In the 1990s, ecologists and archaeologists were studying the evolution of Kerala’s coast line. Shajan Paul, a research scholar then, was surveying the Central Kerala region between 1993 and 1997 as a part of his doctoral research. It appeared to him that the River Periyar could have shifted its course. He had reasons to think so. The coast line near Kodungallur, studies show, could have moved inward, flooding the coastal areas and later receded to expose land and creating new water channels sometime during 5,000 to 3,000 BP (Before Present: Radiocarbon years before 1950).
This understanding turned out to be crucial.
Earlier searches were looking for Muzris on the north banks of River Periyar and near to its mouth since the texts mention so. If the River Periyar had shifted its course, then a whole set of new locations emerge.
It was at this time, in 1998, that Shajan heard from his friend Vinod, a local resident of Pattanam and an engineer, about the appearance of a seemingly ancient brick wall in his compound while digging for coconut planting.
Though he and his friend V. Selvakumar, along with Prof. Vimala Begley, the renowned expert on Indo-Roman trade had surveyed Kodungallur region before, they had never looked at Pattanam. However, this time, given its proximity to Kodungallur and the fact that the place name Pattanam means a town, Shajan thought it was worth the try. He also conjectured that if the River Periyar had shifted north-west, its earlier course would have been closer to Pattanam.
When he arrived at Pattanam to look at the brick wall, to his surprise, he found lots of pottery shreds, evenly burnt and of superior quality in comparison to the megalithic pottery of South India. It was clear to him that they were not locally made. Pattanam, it appeared, could be connected to Muziris.
Shajan and Selvakumar had to wait for another six more years to do a trial excavation. “During this period we had formed a good core team which included P.J. Cherian and Roberta Tomber, an authority on Roman pottery. We were actively looking for more surface evidence and wanted our future search to be systematic, institutionally backed and sustained,” Shajan explained.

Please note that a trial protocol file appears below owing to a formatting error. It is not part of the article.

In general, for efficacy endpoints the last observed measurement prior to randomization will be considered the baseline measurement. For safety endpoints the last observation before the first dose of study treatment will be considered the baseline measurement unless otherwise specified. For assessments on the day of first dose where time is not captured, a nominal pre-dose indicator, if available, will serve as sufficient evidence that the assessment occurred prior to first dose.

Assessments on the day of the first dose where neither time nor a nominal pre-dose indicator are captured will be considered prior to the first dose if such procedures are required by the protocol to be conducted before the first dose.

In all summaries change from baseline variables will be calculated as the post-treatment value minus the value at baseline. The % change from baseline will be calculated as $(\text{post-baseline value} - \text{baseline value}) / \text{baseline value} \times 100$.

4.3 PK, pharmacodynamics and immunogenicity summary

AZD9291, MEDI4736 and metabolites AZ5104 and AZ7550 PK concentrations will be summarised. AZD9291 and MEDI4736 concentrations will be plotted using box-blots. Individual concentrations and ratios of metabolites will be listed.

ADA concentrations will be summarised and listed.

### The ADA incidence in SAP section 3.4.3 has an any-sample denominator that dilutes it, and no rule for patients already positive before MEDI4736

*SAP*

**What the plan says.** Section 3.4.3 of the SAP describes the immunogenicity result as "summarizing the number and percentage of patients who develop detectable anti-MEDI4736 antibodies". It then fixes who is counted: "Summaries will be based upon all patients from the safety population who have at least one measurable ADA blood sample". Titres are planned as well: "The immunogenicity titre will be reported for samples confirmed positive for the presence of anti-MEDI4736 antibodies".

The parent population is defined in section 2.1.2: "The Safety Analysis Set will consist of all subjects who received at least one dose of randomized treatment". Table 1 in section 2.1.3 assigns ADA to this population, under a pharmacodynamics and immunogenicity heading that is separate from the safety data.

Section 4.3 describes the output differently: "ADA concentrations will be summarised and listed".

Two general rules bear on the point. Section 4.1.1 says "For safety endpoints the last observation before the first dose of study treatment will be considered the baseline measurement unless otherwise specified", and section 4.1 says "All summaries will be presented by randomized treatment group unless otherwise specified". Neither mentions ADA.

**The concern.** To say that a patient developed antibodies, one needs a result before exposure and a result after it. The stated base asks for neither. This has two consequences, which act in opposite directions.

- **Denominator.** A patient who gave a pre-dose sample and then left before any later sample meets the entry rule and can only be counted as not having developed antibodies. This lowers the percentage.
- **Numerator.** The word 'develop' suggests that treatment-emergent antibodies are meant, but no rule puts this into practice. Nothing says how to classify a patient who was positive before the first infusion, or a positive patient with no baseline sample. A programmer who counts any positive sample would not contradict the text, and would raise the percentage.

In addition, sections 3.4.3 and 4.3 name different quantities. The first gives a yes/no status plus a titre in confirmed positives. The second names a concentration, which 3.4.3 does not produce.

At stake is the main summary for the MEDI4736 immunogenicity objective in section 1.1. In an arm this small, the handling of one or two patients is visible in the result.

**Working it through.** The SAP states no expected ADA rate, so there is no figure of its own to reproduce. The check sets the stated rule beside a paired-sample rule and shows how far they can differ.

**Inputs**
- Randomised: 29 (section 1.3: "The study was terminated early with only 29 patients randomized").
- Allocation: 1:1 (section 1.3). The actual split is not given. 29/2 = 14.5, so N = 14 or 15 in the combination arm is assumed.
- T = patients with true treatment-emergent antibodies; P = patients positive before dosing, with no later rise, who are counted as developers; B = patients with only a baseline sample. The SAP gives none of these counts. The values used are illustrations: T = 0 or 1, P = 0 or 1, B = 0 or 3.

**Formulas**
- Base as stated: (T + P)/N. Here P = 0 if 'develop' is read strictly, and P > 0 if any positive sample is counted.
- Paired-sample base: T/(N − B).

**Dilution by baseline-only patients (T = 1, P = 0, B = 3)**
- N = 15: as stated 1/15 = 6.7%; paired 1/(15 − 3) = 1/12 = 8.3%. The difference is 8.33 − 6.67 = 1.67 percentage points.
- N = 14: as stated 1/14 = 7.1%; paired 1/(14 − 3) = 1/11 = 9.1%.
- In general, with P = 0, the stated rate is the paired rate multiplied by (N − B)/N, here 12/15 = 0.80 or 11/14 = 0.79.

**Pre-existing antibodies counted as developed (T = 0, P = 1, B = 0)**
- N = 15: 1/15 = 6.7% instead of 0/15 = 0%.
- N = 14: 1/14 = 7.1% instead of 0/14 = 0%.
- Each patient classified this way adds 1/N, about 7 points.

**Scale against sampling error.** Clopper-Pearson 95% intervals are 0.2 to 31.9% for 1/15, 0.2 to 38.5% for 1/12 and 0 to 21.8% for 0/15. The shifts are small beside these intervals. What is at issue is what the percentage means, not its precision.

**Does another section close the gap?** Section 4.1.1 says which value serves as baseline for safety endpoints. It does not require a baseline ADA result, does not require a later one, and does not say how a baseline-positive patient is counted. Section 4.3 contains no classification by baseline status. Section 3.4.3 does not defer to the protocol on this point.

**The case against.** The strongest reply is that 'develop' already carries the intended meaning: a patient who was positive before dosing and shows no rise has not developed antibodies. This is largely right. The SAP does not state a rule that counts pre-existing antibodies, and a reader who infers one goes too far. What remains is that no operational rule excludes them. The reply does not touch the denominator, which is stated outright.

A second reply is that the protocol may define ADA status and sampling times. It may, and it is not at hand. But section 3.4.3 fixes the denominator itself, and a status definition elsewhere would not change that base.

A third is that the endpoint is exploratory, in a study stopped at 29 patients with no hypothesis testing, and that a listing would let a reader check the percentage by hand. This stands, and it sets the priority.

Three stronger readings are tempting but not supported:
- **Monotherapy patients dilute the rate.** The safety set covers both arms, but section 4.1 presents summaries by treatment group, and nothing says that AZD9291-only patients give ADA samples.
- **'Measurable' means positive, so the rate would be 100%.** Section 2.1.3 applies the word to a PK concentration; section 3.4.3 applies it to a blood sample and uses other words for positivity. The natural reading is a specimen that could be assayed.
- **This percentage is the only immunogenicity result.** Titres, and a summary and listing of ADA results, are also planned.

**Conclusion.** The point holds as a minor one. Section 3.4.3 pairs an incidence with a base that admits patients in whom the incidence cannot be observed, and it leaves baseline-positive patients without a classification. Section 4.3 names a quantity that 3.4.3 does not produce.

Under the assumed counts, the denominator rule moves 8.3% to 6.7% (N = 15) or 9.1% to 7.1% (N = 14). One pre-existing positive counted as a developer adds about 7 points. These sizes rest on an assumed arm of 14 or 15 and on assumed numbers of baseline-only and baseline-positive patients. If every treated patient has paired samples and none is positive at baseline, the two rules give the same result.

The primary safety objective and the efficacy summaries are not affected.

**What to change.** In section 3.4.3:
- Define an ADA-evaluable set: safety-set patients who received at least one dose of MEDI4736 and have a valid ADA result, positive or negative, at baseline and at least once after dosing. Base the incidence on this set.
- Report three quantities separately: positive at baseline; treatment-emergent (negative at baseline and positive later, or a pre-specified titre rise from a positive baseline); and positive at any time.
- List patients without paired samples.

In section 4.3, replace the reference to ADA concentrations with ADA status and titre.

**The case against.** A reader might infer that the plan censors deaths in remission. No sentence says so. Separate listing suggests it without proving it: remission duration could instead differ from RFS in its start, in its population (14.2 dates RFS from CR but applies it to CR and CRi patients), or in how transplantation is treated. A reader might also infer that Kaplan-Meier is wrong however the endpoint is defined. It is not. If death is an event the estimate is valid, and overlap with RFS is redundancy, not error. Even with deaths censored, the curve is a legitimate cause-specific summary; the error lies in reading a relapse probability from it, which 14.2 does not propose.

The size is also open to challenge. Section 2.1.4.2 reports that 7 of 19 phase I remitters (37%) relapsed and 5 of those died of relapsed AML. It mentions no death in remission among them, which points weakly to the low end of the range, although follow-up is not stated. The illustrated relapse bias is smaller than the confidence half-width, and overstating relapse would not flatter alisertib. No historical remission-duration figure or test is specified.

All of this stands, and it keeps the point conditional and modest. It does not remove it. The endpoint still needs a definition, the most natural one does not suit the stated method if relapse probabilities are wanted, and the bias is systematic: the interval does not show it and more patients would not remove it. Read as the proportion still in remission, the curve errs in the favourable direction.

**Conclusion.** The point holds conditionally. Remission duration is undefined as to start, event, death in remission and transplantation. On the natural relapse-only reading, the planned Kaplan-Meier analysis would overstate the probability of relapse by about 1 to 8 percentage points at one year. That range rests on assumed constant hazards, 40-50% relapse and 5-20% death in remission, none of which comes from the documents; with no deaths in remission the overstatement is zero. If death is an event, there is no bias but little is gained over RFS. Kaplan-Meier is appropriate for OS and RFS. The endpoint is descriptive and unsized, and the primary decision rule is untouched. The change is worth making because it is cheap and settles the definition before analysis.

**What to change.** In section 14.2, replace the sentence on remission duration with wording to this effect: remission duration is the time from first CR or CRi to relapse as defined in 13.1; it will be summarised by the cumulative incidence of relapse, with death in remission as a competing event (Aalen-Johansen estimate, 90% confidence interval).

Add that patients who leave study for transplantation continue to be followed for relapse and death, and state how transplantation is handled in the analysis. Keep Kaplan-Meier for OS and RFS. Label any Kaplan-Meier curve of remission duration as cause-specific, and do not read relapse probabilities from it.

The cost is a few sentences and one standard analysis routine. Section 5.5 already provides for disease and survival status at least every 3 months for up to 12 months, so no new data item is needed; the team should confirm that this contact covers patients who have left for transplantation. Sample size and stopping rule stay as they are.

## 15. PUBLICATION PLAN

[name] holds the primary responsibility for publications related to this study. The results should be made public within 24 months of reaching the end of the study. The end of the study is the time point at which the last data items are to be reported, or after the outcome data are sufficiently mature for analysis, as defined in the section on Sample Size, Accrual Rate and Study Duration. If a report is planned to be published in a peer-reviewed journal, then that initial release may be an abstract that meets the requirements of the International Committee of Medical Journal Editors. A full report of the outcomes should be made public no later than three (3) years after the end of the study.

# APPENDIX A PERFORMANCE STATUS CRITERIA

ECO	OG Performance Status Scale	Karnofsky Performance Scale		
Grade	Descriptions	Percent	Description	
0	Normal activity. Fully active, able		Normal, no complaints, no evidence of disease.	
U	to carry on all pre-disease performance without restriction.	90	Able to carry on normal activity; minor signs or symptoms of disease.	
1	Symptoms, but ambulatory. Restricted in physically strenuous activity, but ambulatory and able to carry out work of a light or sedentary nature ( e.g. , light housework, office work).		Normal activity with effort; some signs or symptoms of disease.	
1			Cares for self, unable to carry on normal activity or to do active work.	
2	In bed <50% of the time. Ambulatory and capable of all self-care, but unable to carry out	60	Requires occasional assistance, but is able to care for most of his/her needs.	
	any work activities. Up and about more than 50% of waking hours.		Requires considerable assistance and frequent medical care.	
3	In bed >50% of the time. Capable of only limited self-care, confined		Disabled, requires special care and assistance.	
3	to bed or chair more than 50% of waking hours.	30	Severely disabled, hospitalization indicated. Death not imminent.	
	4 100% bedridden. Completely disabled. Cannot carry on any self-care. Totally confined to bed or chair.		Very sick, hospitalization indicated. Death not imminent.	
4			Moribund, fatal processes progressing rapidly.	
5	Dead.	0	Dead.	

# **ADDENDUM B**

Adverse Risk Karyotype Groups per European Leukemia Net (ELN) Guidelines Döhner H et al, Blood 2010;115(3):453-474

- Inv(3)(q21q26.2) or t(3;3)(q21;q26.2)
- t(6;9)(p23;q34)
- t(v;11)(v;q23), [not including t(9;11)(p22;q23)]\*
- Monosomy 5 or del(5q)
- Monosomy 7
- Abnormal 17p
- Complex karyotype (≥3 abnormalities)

“We walked around the village and experienced the topography and landscape. The north-eastern part was a raised mound indicating a potential spot. After negotiations with the plot owner we dug two pits to a depth of three meters each. Much to our excitement, we found artefacts that one would find in a Roman site such as Arikamedu. We were convinced that we were closer to Muziris,” recalls Selvakumar, now an archaeologist from the Tamil University, Thanjavur.
The research team subsequently grew and a larger team was formed under the aegis of Kerala Council for Historical Research. The year 2007 turned out to be important.
“A wharf complex with a dugout canoe made from a single log of wood and several wooden posts/bollards were found during excavations in 2007. Carbon dating fixed the date of the canoe to 1st century BCE. A large quantity of botanical remains such as pepper, rice, cardamom, frankincense and grape seeds belonging to the same period were also discovered. It clearly emerged that Pattanam was once a thriving link in the Indian Ocean trade. Evidences pointed out that it was a site of continuous habitation pre-dating the Roman phase. The earliest strata so far unearthed dates back to the Iron Age―10th to 5th century BCE.
Prof. P.J. Cherian, Director, Pattanam excavations, is however cautious. “We would still like to retain some humility on the identity of Pattanam as Muziris. Evidences indicate that the site is closely associated with Muziris, but we are not sure which part of the “first emporium of the orient”’ is Pattanam. Where could be its satellite sites? Nelkynda, Bycare and Tyndis, the other ports mentioned in the texts―yet to be identified―are of equal importance and we need to know about them as well,” he adds.
Work continues at Pattanam with more institutions such as ASI and Pondicherry University joining the team. Excavating amidst habitation has not been easy. “Pattanam is a living village and we have to work with the people,” says Cherian. He is busy convincing the villagers that they will not be displaced because of excavations and there is nothing to fear. “The challenge is to find an alternative, a people-friendly approach to heritage management,” he explains.
1. Originally published in The Hindu, 2 May 2010.